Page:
From The Hill

Durbin after reading Green New Deal: ‘What in the heck is this?’

Democrats are facing a defining Senate vote as early as next week on the “Green New Deal” climate change plan — which Republicans hope will bolster their argument that the party is too far left for the country.

It’s unclear how many Democrats will ultimately back the progressive-pushed resolution, which aims to get the U.S. running on 100 percent renewable energy by 2030, but it’s certain to divide the party.

Asked if he’d vote for the resolution, a chuckling Sen. Jon Tester (D-Mont.) told The Hill before the Presidents Day recess: “Probably not.”

Sen. Joe Manchin (D-W.Va.), another centrist in the Democratic caucus, characterized the plan in an interview with CNN last week as a “dream,” suggesting he’d vote against it.

“I’ll vote on the motion to proceed and then we’ll see after that,” Manchin, the ranking Democrat on the Senate Natural Resources Committee, told The Hill.

While Manchin and Tester are both centrists from states President Trumpwon in 2016, even some liberal Democrats are admitting they’re having a hard time getting behind the Green New Deal.

Senate Dick Durbin (D-Ill.), the No. 2 Democrat in the Senate, called the plan a “resolution aspiration,” during an interview with MSNBC’s “Morning Joe” Wednesday.

“He said he wasn’t sure how he’d vote, adding that he had asked Sen. Ed Markey (D-Mass.), who introduced the resolution in the Senate, “What in the heck is this?”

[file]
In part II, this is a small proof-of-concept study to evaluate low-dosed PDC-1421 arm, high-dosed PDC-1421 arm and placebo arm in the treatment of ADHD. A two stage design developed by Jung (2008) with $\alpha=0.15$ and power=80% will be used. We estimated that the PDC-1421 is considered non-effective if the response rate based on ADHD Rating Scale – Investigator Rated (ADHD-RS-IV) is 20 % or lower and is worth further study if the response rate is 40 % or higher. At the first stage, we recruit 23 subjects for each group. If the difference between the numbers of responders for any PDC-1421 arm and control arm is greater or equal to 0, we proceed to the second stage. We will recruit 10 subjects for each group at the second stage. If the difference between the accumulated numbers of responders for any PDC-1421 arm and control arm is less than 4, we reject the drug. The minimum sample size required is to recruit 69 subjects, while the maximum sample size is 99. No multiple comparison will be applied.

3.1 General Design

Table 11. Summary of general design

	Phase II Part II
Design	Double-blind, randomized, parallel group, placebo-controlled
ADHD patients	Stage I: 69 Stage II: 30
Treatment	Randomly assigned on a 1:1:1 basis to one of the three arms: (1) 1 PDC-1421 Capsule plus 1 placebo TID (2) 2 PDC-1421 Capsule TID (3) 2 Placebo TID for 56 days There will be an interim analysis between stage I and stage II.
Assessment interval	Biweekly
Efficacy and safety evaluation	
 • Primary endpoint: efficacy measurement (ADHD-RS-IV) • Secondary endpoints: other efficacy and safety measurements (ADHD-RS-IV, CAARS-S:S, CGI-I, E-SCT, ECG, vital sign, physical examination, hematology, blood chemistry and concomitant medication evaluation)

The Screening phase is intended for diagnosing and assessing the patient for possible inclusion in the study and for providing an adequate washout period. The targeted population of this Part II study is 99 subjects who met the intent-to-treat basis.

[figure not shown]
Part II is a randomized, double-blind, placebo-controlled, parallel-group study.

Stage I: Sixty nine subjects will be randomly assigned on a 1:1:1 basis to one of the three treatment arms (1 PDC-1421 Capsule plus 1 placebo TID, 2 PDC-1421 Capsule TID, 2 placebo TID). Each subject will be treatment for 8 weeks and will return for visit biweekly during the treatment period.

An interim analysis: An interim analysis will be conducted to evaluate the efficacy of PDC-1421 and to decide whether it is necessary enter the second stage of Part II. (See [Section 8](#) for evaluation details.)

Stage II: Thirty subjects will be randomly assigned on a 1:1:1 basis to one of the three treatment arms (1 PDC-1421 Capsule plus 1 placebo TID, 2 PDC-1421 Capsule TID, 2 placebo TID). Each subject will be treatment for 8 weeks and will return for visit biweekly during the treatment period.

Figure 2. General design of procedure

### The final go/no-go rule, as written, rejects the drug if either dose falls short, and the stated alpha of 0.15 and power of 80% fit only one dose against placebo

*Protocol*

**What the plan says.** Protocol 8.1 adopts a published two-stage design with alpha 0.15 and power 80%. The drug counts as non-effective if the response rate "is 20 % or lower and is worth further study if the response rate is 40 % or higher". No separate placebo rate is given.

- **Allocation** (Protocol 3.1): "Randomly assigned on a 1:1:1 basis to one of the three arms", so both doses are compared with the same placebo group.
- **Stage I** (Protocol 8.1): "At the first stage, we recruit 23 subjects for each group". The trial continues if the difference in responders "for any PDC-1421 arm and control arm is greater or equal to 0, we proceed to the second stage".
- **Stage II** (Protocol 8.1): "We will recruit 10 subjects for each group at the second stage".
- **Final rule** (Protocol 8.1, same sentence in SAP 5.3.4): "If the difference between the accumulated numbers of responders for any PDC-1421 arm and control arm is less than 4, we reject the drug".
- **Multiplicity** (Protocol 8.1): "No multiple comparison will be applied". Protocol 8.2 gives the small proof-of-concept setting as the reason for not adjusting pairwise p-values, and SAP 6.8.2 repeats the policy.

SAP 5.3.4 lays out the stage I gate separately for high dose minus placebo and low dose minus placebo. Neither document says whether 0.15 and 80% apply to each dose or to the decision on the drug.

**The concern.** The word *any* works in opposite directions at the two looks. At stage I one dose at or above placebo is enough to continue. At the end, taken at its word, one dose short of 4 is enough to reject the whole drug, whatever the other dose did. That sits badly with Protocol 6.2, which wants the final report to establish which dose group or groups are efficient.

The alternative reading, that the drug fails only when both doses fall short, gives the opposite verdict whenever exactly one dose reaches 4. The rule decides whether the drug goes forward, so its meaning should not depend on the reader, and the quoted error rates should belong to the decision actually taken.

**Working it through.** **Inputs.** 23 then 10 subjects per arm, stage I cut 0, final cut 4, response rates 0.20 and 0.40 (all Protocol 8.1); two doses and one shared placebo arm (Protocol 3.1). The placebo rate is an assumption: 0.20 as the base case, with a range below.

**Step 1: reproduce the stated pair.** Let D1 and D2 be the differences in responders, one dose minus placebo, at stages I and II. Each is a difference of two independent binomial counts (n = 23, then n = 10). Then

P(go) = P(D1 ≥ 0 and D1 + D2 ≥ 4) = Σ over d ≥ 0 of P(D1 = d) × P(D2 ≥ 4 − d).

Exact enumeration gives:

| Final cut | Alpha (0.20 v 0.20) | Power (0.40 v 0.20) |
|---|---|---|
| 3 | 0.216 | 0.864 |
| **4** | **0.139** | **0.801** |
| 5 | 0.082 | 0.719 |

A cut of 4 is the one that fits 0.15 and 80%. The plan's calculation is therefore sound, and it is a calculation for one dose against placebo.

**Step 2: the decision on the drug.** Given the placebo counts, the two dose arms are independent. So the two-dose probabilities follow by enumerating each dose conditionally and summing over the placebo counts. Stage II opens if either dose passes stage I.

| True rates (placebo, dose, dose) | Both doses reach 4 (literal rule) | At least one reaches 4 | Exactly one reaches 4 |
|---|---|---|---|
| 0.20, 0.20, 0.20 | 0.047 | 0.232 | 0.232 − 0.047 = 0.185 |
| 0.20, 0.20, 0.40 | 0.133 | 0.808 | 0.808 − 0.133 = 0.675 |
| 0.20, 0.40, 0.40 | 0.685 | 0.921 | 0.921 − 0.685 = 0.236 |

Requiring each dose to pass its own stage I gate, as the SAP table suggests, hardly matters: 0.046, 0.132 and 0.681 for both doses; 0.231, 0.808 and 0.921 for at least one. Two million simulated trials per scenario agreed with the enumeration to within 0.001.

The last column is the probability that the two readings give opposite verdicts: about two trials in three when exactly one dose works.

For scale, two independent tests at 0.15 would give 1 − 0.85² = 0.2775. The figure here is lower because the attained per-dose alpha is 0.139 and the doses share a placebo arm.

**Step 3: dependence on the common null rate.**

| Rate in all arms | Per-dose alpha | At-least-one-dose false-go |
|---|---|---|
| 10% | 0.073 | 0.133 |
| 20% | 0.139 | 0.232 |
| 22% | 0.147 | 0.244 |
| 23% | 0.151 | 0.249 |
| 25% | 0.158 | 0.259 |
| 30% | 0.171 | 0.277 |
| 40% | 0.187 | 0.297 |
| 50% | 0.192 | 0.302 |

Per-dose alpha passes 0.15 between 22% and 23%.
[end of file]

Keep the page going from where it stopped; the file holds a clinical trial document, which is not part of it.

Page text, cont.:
Sen. Jeff Merkley (D-Ore.) told the Hill last week that he was prepared to vote “yes” on the bill himself. But when asked about whether it will be hard for others in his party to get on board, he responded, “Every senator can speak for themselves on that.”

The far-reaching climate plan was largely conceptualized by progressive star Rep. Alexandria Ocasio-Cortez (D-N.Y.), who introduced the resolution in the House in early February.

The plan’s main goals include a push toward renewable energy that supporters say would jump-start thousands of new jobs.

Some of its aims though, have generated criticism for being too far-reaching and not focused enough on issues directly tied to reducing carbon emissions. For example, measures in the resolution include goals to expand family farming and the availability of clean water. The resolution received the most notoriety after drafts were circulated of a Q&A for the plan, written by Ocasio-Cortez’s office, that included talking points on getting rid of “emissions from cows” and all airplane travel.

“It is difficult to support the resolution right now when one of the lead sponsors says one of the intentions is to make air travel unnecessary,” Rep. Rick Larsen (D-Wash.), the chairman of the House Transportation and Infrastructure Subcommittee on Aviation, said in a statement in early February.

Premise of Green New Deal

The premise of the Green New Deal has split Democrats from the start.

The Green New Deal last fall started as a blueprint for Ocasio-Cortez’s sought-after select committee on climate change. More than 45 lawmakers supported the creation of the committee to draft a Green New Deal plan, but House Speaker Nancy Pelosi (D-Calif.) instead decided to create a different committee, the Select Committee on Climate Crisis, headed by Rep. Kathy Castor (D-Fla.).